Federal Court - Reconsiderations. Oleynik v. Canada (Attorney General)
In Oleynik v. Canada (Attorney General) (Fed CA, 2023) the Federal Court of Appeal considered the vexed issue of effect of the filing of a reconsideration and the running of the time limit for filing appeals. While this issue occurs primarily in administrative proceedings, in this court situation the Federal Court of Appeal holds that the filing of a reconsideration does not delay the timeline for filing an appeal:
 The Attorney General argues that Dr. Oleynik’s Rule 397 motion before the Federal Court did not relieve him of the obligation to timely file a notice of appeal for the First Decision, citing Pharmascience Inc. v. Canada (Minister of Health), 2003 FCA 333 and Sivakumar v. Canada (Minister of Citizenship and Immigration) (1998), 150 F.T.R. 299, 81 A.C.W.S. (3d) 215 (FCTD). As a result, Dr. Oleynik’s appeal of the First Decision is too late.. Oleynik v. Canada (Attorney General)
 I agree.
 In my view, bringing a Rule 399 motion similarly does not affect the timeline for instituting an appeal. Had Dr. Oleynik filed an appeal of the First Decision, the Federal Court nonetheless would have had the discretion to entertain his reconsideration motion: Étienne v. Canada (1993), 164 N.R. 318, 45 A.C.W.S. (3d) 813 at 318 (N.R.) (FCA); Musqueam Indian Band v. Canada (Governor in Council), 2004 FC 931 at para. 22; In re motion for reconsideration of the Court’s Order in Peshdary v. AGC (2018), 2020 FC 137 at para. 12.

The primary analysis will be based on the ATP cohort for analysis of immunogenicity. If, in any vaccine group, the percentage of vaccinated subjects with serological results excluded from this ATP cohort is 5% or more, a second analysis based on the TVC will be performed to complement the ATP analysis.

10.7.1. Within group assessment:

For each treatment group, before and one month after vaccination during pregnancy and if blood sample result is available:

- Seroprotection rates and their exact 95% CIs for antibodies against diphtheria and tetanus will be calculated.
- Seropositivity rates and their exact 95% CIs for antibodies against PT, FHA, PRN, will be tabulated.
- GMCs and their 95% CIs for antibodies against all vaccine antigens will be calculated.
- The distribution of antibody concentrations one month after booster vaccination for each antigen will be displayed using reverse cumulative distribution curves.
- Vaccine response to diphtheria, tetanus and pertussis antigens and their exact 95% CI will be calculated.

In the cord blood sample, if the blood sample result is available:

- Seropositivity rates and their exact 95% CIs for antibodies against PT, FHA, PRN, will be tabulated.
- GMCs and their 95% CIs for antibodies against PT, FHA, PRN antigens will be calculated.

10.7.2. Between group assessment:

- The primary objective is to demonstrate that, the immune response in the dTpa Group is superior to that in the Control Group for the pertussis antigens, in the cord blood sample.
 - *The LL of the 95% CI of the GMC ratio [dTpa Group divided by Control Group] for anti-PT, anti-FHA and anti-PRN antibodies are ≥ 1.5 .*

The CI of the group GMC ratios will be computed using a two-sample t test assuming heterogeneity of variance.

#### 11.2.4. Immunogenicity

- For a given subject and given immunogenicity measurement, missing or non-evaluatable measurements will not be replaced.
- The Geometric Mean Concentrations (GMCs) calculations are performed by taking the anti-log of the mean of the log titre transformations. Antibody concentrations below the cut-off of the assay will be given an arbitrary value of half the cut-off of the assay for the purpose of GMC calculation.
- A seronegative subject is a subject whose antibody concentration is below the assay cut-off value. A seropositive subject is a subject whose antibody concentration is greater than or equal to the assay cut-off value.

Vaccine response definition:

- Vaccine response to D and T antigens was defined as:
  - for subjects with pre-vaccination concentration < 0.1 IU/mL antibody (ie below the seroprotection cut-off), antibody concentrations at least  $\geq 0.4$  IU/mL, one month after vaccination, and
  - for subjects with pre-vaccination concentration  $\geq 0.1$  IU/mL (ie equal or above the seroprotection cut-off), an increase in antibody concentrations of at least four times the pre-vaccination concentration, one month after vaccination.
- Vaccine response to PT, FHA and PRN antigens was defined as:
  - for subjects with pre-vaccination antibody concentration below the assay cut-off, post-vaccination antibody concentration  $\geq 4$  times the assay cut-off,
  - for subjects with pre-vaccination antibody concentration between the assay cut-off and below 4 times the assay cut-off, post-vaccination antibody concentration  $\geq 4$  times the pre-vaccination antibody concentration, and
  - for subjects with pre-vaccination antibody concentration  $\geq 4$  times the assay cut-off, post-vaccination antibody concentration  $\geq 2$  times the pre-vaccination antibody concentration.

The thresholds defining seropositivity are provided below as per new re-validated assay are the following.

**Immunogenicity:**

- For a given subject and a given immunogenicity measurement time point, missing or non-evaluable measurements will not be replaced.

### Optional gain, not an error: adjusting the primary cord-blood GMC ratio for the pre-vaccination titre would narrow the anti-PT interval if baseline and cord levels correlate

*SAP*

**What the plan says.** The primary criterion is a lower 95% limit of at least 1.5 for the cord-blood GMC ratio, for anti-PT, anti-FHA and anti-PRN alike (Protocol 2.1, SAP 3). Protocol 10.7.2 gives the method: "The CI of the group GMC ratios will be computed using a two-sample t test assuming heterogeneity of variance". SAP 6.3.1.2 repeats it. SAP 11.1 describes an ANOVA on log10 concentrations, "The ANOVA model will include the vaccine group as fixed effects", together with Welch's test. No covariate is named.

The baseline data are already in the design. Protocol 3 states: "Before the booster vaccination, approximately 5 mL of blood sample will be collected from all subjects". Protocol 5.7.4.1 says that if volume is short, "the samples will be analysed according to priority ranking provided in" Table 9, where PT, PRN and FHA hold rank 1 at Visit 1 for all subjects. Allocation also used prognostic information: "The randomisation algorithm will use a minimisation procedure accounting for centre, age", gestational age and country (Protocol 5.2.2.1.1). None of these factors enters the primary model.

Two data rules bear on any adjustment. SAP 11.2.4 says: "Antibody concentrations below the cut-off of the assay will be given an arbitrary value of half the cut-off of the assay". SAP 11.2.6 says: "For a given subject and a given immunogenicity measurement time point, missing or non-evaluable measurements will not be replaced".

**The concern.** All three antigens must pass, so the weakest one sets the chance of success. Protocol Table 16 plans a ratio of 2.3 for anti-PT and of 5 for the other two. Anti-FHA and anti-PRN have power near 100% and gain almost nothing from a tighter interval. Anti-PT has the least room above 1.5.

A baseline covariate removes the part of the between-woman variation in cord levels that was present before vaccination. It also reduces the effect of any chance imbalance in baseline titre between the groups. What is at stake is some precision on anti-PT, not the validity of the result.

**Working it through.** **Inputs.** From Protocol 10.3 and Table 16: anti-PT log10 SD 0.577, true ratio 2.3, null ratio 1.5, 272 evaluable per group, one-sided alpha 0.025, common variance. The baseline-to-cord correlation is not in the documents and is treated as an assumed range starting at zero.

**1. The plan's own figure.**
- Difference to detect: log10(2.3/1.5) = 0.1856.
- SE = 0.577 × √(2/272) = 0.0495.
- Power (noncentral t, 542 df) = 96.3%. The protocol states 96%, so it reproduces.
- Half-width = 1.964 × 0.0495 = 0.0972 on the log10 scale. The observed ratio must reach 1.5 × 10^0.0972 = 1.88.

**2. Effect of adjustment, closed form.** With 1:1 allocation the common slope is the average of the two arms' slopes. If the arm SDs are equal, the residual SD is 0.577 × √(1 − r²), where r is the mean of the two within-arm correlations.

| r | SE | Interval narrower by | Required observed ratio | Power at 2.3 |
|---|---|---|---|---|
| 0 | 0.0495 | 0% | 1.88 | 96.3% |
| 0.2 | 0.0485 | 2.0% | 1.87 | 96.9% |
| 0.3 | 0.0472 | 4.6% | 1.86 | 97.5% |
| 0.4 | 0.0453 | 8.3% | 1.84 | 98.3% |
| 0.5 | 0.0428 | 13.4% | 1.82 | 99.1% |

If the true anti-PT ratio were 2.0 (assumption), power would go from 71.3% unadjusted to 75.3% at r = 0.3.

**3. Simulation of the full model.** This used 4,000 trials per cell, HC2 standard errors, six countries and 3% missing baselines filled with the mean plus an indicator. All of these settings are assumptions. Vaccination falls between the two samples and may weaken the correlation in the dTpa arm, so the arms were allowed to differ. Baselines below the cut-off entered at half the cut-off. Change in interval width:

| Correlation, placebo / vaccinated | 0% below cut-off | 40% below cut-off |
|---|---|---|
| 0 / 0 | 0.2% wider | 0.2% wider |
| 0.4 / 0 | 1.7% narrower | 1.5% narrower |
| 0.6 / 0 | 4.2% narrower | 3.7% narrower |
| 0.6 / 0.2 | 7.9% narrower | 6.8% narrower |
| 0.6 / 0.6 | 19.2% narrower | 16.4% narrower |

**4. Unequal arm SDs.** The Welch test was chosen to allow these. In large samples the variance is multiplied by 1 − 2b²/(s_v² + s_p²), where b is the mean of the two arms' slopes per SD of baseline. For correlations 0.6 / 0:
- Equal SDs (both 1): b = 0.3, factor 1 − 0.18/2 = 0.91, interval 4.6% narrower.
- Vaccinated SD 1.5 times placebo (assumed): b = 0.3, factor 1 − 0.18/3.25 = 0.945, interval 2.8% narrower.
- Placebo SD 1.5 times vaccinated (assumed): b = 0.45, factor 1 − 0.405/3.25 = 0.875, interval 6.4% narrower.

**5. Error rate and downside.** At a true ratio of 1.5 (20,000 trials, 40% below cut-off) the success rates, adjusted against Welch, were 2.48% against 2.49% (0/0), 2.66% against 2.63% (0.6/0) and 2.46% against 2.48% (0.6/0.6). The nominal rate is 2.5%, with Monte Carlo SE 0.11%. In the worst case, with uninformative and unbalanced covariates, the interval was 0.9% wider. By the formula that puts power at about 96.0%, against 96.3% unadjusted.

In Oleynik v. Canada (Attorney General) (Fed CA, 2023) the Federal Court of Appeal contrasts the role of a reconsideration [under R397] and an appeal:
 I agree with the Federal Court that “Rule 397 is not meant to be an appeal in disguise, allowing [Dr. Oleynik] to re-argue an issue a second time in the hope that the Court will change its mind” (Second Decision at para. 5). A claim that the Federal Court applied the wrong legal test in the First Decision is a subject matter for appeal, not a reconsideration motion. ... . Sharma v. Canada (Revenue Agency)
In Sharma v. Canada (Revenue Agency) (Fed CA, 2020) the Federal Court of Appeal reviews the status of reconsiderations under Rule 397 of the Federal Court Rules:
 Mr. Sharma appeals from a decision of the Federal Court, dated November 1, 2018, dismissing his motion to reconsider an Order dated August 28, 2018. In that Order, Justice Bell denied his request for an extension of time to apply for judicial review of a decision by the CRA.
 It is well established that a motion for reconsideration pursuant to Rule 397 of the Federal Courts Rules, SOR/98-106, calls for the exercise of judicial discretion: Ruffolo v. Fraser Valley Institution for Women, 2016 FCA 91, at paras. 7-8. Accordingly, absent an error on a question of law or an extricable legal principle, this Court will only intervene with the exercise of that discretion if a palpable and overriding error can be demonstrated. No such error has been made out in the case at bar.
 Rule 397 provides that a party may request that the Federal Court reconsider the terms of an order on the grounds that the order does not accord with any reasons given for it, or that a matter that should have been dealt with has been overlooked or accidentally omitted. It is clearly not meant to be an appeal in disguise, allowing a litigant to re-argue an issue a second time, in the hope that the Court will change its mind: Bell Helicopters Textron Canada Limitée v. Eurocopter, 2013 FCA 261, at para. 15.